Recent investigations were done 5 days back, e.g., X-ray of chest posteroanterior view, X-ray of paranasal sinuses, erythrocyte sedimentation rate (ESR), and complete blood count (CBC), blood urea, serum creatinine, liver function tests, rheumatoid arthritis factor, C-reactive proteins (CRP), and urine for complete and microscopic were within normal limits. Blood and urine cultures were sterile. No abnormality was detected in ultrasonography for the whole abdomen. Electrocardiography (ECG) and echocardiography were normal except for sinus tachycardia.

The Mantoux test was positive (8 mm), which was done 15 days back.

X-ray of chest PA view, ESR, CBC, and urine examination were done and were within normal limits.

The ophthalmic examination was normal. No bulging of eyeballs or abnormal movements were observed.

The patient consulted physicians at Jaisalmer, Bikaner, and Jaipur and took courses of antibiotics at different times, comprising tablet cefixime 200 mg twice daily (BD) for 10 days, tablet Amoxicillin + Clavulanate acid 625 mg thrice daily for 7 days, and tablet levofloxacin 750 mg once daily for 7 days, but no response.


After reviewing the history, clinical examination, investigations, and treatment were taken.

Two major positive observations came up as follows:

  • Fever with perspiration mostly in the evening.

  • Tachycardia was disproportional to body temperature (body temperature is an independent determinant of heart rate, causing an increase of approximately 10 beats/minute/°C).

The following possibilities were considered:

  • Endocarditis—may be viral or tubercular.

  • Hyperthyroidism.

  • Constructive pericarditis—may be tubercular.

In view of the absence of congestive heart failure and other signs of cardiac involvement, for example, engorged neck veins, edema, murmurs, normal ECG, and echo (except sinus tachycardia), probability of subacute thyroiditis, and hyperthyroid state was considered.

Investigations Planned

  • Free triiodothyronine (FT3), free thyroxine (FT4), thyroid-stimulating hormone (TSH).

  • Radioactive iodine uptake test.

  • Thyroid ultrasound.

After 2 days, the patient came with only reports of FT3, FT4, and TSH estimation, and expressed his unwillingness for undergoing other investigations with the plea that he is tired of frequent consultations and investigations, with a request for prescribing treatment based on these investigations and clinical evaluation. In view of the absence of pain in the neck, no abnormality in ESR, CBC, CRP, and the patient’s refusal of other tests, a diagnosis of hyperthyroidism was made and the following treatment started.

Treatment Advised

  • Tablet carbimazole 10 mg BD.

  • Tablet paracetamol 500 mg; one when needed.

  • Maintain pulse rate, temperature chart, and body weight (weekly).

  • Follow-up after 15 days.


The patient came for the first follow-up after 24 days, and the patient was much better. At the time of examination, the patient had no fever, no perspiration, and palpitation. The temperature was 98.6°F and pulse rate was 87 beats/minute and 0.5 kg increase in weight.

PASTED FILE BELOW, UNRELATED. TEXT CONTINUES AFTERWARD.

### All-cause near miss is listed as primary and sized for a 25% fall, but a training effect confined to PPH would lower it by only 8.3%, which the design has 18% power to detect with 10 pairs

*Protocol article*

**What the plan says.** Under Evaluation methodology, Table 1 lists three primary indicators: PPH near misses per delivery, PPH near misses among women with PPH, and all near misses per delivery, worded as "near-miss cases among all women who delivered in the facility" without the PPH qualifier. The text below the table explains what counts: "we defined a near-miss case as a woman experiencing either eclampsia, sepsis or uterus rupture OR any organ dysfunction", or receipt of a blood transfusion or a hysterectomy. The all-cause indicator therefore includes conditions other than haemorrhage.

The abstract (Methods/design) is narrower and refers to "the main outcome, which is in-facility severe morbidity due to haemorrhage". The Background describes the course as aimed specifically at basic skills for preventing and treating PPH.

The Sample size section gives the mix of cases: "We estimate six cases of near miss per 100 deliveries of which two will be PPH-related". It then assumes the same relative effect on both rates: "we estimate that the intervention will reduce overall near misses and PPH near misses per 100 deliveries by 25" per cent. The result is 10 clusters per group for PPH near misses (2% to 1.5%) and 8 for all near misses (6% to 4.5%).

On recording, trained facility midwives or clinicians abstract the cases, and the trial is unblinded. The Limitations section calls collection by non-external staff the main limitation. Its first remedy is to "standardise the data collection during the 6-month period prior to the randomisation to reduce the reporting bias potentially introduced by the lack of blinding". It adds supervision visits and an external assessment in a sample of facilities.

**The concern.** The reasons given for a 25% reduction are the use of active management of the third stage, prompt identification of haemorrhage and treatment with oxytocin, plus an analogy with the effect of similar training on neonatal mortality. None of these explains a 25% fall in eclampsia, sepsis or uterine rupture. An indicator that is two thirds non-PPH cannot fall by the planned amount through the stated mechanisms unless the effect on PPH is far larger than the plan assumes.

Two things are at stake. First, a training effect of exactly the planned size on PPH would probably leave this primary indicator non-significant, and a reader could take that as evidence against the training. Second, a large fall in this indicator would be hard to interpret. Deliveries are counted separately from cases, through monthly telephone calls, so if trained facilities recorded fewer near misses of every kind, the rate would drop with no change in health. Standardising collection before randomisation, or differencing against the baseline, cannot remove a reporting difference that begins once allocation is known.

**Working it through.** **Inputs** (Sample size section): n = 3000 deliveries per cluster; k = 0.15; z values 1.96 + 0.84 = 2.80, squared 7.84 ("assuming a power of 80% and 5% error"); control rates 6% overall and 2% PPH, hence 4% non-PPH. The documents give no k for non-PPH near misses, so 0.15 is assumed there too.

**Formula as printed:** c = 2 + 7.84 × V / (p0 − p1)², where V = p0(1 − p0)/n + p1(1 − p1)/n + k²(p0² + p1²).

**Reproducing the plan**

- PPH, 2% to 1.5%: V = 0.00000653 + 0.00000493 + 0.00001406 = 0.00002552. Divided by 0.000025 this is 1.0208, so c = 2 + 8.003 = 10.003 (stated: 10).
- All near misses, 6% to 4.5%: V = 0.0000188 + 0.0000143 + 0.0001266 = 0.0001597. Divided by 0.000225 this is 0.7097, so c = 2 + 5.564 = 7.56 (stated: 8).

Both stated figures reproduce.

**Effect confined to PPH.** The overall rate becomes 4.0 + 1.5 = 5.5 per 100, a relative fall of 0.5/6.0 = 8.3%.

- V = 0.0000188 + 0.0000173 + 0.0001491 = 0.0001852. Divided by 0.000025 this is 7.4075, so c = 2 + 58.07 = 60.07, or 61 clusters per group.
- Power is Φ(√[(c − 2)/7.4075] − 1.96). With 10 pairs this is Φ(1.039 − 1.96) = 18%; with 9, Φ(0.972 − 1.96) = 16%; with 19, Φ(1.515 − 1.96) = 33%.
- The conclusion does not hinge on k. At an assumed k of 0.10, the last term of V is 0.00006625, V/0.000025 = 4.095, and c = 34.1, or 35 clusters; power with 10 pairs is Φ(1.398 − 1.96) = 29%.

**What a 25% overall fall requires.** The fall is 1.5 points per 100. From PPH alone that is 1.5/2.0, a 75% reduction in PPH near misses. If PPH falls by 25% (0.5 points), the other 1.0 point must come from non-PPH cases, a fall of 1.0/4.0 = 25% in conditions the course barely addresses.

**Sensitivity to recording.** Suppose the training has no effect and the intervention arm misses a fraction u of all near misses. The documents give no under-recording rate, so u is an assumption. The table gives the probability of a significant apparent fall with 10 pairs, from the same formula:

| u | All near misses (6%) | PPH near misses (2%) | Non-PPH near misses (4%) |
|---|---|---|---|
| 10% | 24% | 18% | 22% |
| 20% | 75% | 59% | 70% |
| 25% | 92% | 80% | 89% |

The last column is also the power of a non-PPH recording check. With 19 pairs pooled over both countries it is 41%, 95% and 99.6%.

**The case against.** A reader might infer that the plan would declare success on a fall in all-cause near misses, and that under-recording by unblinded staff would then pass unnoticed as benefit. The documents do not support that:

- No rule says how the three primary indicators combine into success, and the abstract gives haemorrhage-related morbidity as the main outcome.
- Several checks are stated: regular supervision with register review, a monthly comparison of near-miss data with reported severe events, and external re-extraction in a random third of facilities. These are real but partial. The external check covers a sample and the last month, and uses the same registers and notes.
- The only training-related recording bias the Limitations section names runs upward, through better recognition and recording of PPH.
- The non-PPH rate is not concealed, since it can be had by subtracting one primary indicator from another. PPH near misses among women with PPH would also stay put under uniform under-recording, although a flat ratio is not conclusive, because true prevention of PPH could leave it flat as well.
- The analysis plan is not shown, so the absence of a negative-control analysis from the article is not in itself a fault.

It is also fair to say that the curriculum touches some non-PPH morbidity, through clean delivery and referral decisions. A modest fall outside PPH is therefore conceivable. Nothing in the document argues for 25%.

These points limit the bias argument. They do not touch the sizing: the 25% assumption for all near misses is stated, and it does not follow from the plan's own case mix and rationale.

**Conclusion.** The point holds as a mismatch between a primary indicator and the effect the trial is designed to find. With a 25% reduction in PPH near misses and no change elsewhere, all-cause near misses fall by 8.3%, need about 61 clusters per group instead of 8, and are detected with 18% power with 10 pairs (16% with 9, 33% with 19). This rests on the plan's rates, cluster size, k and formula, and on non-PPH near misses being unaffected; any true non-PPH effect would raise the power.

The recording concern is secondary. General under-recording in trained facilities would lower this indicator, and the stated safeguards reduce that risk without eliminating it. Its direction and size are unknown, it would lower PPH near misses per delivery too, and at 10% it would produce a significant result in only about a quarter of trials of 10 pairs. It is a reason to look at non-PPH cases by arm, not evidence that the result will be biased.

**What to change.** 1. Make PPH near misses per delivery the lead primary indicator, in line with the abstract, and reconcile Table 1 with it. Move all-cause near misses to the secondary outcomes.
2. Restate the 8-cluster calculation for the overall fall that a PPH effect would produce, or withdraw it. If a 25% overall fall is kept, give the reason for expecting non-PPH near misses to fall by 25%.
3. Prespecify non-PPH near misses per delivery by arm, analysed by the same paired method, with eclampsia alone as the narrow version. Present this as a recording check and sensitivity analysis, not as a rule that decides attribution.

The patient did not turn up for subsequent follow-ups.


Pyrexia of unknown origin (PUO) is described as a persistent fever above 38.3°C (100°F) that evades diagnosis for at least 3 weeks, including 1 week of hospital admission for investigation.

Fever as an indicator of disease has always been an important clinical symptom.

Four major categories—infective, inflammatory, neoplastic, and other—can be used to classify the causes of PUO. The relative importance of each category may shift over time depending on the percentage of patients who continue to lack a diagnosis.

As such endocrine causes of fever are rare, but some endocrine diseases having pyrexia reported in the literature include subacute thyroiditis, thyrotoxicosis, adrenal insufficiency, and pheochromocytoma. Among these, subacute thyroiditis and thyrotoxicosis are the most common.

Thermogenesis, energy balance, and metabolism all heavily rely on thyroid hormones. Thyroid hormones regulate body temperature by boosting available energy in the body, as well as, by raising appetite, pulse, the amount of oxygen given to different body areas, and fat formation. The neurological system and thyroid hormones collaborate to keep the body at a constant temperature.

Adenosine triphosphate (ATP), an energy molecule, is created by the body in response to thyroid hormones. The production of heat in the body is closely correlated with ATP, the energy unit of the cell. The majority of hyperthyroid individuals have high body temperatures (heat intolerance), whereas the body temperature is towards the lower side in hypothyroid states (cold intolerance).

In our case, the patient had signs of hyperthyroidism (tachycardia and fever) but except for fever no other evidence of inflammation of the thyroid especially pain and abnormality in inflammatory markers (ESR, CBC, and CRP) was found. He was treated for hyperthyroidism. The patient responded well.


While evaluating a patient of pyrexia, especially when remained undiagnosed after other investigations, hyperthyroidism and thyroiditis should be ruled out.


Puneet Rijhwani


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2. Devereaux D, Tewelde SZ. Hyperthyroidism and thyrotoxicosis. Emerg Med Clin North Am 2014;32(2):277–292. DOI: 10.1016/j.emc.2013.12.001